Mr. Moore, it's time for you to get over your stoopid white arse, and crawl back under the rock from which you came. Now you'll have a little gold statuette to keep you company. Perhaps Oscar will give a crap about what you have to say. I don't. Now go be a Human Shield!

Russian complicity?

The reports are shaky, and this story is just breaking (Fox has just reported): The Russians recently have sold jamming equipment to the Iraqis. And possibly up until last week, Russian technology experts were in Iraq training them how to use them. The UN back-stabbing is all becoming very clear....

If this turns out to be true, the Russians should be held accountable for Coalition casualties that result from their complicity with the Iraqi regime. I believe that we will see just how many of our "allies" have been working with the enemy, and those who criticize the US and embrace France, Germany and Russia will be shown for the fools that they are.

As soon as I find this story on the web, I'll post a link.


U.S. Concerned About Russian Weapon Sales

We'll see what happens with this. I just hope that these actions will not result in coalition or civilian casualties, if they haven't already.

If this doesn't shut up the protesters...
Arab TV Shows Allegedly Captured Troops

If these are in fact coalition forces, and if, in fact, they have been executed after capture, I hope to God that the protesters will think twice about what they are doing. Let's put it this way: the Iraqi "troops" are being treated more humanely after surrender than while under Iraqi command. Our troops face torture and execution if and when they are captured. This is what the peaceniks want to leave as is: a tyrannical regime that has violated every single international law in the books. This just goes to show that Saddam doesn't care about the UN, and he doesn't care about the Geneva Convention. Keep protesting, you freaks-- and may the ghost of our troops haunt you for the rest of your lives.


Iraq Shows Dead and Captured U.S. Soldiers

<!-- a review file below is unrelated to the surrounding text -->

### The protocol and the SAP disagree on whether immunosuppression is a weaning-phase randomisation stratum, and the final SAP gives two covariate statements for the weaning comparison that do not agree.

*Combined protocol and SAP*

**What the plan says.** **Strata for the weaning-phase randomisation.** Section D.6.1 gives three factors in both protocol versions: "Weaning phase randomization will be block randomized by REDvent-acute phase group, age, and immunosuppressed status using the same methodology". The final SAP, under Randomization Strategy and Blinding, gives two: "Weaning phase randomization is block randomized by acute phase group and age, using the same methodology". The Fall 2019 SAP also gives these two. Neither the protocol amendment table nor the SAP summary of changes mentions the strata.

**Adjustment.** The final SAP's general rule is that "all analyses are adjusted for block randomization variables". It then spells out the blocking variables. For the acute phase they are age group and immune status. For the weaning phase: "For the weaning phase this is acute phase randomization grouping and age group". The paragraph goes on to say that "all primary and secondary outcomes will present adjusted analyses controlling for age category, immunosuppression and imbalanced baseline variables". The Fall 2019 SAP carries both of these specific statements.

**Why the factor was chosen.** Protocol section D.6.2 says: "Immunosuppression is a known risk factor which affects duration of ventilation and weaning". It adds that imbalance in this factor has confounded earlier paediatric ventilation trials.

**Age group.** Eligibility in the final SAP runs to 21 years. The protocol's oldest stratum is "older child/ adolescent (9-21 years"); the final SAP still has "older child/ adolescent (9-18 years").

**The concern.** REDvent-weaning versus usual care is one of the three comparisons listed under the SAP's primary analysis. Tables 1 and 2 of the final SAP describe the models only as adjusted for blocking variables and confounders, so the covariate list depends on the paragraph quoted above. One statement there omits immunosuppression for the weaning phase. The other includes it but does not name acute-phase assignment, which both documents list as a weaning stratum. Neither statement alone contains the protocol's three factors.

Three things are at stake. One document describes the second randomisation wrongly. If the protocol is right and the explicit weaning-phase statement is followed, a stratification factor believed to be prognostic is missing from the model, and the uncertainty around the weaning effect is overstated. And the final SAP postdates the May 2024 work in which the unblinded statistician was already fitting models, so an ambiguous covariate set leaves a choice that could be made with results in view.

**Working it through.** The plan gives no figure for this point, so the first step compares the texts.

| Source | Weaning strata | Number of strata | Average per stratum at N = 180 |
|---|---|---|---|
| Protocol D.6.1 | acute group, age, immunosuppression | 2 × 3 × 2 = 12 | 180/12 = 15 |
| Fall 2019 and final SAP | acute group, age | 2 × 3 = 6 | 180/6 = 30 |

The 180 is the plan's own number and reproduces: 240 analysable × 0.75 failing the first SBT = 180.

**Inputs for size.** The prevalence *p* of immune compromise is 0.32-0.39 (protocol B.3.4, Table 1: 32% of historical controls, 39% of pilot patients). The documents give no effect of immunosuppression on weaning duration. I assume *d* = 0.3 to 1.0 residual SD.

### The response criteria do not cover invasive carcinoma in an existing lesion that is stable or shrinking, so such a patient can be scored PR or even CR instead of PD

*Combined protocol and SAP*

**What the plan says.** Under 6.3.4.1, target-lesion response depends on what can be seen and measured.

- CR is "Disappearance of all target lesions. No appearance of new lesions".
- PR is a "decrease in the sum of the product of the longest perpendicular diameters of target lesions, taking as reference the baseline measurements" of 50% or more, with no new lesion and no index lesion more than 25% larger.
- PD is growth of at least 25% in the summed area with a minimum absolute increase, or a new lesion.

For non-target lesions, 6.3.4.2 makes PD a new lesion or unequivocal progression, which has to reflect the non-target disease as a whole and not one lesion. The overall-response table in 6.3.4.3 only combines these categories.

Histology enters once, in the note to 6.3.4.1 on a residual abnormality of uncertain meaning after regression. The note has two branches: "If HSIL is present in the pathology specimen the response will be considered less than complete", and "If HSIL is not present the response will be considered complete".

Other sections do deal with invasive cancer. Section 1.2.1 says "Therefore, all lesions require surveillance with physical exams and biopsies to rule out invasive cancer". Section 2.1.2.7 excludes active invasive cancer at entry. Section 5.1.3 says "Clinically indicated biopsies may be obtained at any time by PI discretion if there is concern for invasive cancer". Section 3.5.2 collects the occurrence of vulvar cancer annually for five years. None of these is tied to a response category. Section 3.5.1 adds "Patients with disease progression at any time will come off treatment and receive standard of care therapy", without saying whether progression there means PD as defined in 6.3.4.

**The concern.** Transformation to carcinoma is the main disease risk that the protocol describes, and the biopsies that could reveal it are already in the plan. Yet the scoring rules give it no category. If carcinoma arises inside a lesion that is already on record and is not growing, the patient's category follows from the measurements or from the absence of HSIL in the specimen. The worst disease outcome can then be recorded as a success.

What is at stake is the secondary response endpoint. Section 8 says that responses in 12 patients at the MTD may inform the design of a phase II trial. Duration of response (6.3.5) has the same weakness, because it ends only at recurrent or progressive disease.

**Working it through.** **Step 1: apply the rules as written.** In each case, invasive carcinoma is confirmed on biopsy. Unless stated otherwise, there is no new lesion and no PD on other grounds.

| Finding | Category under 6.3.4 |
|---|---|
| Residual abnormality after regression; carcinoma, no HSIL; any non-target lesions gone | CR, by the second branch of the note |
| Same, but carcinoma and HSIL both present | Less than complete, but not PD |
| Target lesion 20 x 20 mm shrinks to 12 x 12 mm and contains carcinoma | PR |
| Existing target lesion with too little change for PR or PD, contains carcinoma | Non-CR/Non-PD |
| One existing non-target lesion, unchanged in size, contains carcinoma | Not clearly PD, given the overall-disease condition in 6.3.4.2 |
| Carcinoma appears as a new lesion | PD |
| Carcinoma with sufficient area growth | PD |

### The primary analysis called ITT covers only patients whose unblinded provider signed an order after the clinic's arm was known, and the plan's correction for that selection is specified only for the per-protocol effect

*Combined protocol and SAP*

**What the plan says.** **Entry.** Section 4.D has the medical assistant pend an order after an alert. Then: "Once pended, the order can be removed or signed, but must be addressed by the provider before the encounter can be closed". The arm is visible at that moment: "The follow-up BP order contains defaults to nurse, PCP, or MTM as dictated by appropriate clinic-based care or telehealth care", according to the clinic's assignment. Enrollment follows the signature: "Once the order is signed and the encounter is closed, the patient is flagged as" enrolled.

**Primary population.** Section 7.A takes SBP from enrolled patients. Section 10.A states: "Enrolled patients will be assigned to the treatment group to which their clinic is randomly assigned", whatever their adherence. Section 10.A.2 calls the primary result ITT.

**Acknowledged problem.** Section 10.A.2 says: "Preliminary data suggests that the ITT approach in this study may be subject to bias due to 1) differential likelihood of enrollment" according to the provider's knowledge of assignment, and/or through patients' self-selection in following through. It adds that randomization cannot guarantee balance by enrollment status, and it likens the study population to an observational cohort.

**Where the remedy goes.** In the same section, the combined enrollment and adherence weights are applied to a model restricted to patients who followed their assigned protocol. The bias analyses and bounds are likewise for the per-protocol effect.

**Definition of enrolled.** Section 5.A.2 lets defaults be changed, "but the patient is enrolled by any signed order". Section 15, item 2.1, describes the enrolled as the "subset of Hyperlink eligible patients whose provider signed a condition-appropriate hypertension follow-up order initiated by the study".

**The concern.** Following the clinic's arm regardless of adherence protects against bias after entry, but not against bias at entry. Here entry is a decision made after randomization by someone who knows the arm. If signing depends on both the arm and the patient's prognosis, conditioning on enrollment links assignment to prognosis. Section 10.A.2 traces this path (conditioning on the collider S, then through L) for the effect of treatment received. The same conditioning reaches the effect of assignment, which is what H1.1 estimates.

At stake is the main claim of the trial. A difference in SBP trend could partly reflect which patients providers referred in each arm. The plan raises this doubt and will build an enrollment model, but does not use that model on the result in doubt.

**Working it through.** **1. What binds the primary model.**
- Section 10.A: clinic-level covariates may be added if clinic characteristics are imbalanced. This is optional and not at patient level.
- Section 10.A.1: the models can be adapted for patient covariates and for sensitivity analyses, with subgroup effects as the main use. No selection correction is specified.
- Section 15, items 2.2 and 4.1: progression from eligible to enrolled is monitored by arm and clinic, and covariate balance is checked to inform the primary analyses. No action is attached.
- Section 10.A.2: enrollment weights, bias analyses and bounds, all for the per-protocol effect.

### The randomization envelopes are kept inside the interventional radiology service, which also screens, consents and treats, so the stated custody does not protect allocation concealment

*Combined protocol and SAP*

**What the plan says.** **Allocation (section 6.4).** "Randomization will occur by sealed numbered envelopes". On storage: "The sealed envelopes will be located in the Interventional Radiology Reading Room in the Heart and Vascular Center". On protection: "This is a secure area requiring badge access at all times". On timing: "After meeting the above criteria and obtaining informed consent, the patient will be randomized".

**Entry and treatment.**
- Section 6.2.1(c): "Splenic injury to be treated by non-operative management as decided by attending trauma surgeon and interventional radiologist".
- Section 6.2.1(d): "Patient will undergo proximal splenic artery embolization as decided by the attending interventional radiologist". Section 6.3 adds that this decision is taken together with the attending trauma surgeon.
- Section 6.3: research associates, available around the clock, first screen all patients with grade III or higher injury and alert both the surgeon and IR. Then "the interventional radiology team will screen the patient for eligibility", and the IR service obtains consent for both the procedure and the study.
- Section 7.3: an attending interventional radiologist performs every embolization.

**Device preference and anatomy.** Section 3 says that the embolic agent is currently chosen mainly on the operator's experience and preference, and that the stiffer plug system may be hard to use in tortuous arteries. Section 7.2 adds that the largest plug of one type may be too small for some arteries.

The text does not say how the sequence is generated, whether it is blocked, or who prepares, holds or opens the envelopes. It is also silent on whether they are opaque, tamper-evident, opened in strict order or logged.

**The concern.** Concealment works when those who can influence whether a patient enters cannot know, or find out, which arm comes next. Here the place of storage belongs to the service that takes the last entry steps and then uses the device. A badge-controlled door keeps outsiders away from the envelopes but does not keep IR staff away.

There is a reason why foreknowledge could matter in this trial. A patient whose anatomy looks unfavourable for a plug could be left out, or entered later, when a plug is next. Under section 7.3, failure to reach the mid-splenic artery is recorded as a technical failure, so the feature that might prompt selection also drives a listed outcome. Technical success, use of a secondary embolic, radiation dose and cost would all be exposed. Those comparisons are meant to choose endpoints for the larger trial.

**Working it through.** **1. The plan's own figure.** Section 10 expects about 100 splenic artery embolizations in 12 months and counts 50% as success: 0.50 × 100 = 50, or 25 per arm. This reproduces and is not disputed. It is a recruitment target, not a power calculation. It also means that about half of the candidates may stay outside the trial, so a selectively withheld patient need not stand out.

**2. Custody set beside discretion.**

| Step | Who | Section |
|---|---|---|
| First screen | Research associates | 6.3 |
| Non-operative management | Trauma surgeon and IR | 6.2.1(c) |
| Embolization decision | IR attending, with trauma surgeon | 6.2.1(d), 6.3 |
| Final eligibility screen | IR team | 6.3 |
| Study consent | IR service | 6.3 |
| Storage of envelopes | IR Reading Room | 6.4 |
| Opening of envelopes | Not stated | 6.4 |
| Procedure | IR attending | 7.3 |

God help them and all of our troops.

Saturday, March 22, 2003
What is their goal?
"After 16 hours of fighting communists and anarchists, a Red Bull can help us go another 16 hours," said Sgt. Rene Laprevotte as he bought two cans of the energy drink at a Fifth Street market. "We're here as long as they are."

The protests in San Francisco on Thursday were an embarrassment. But what is difficult to understand is what exactly is the point of these people? The hypocrisy of these protests is amazing, and it's hard to get behind a group that has such a mob mentality. Try to engage any of them in a discussion about what they are allegedly protesting, and they go off on countless unrelated issues. These people are anti-capitalist, anti-police (what do you get on the other end of the spectrum from capitalism? Communism. Communist nations are police states, so what exactly are they seeking???), anti-Bush, anti-everything. They protest war with violence, and they have zero tolerance for any opinion that does not match their own. The police response has been admirable, and the people of San Francisco who have been trying to go about their business have been downright polite.

What makes even less sense is the damage and costs they are incurring to the city. The assistant police chief has said that the overtime costs for the SFPD to patrol these protests alone are $400 - 500K per day. This is in a city that is already running a deep deficit and does not see an end in sight. This will inevitably result in cuts in many of the social programs that are undoubtedly pet issues for many in the "anti-war" crowd. That's quite the productive action, no? They are taking police attention away from people who may really need it, plus creating a potential disaster if a major emergency were to arise. Ambulances and other emergency vehicles have been held up in the traffic jams, resulting in delays for those who need medical treatment. They are also costing businesses large and small the revenues they need to pay their bills and feed their families, plus the tax revenues of lost sales. But when you spend your days not working and just pissing people off, I wouldn't expect them to really think this through.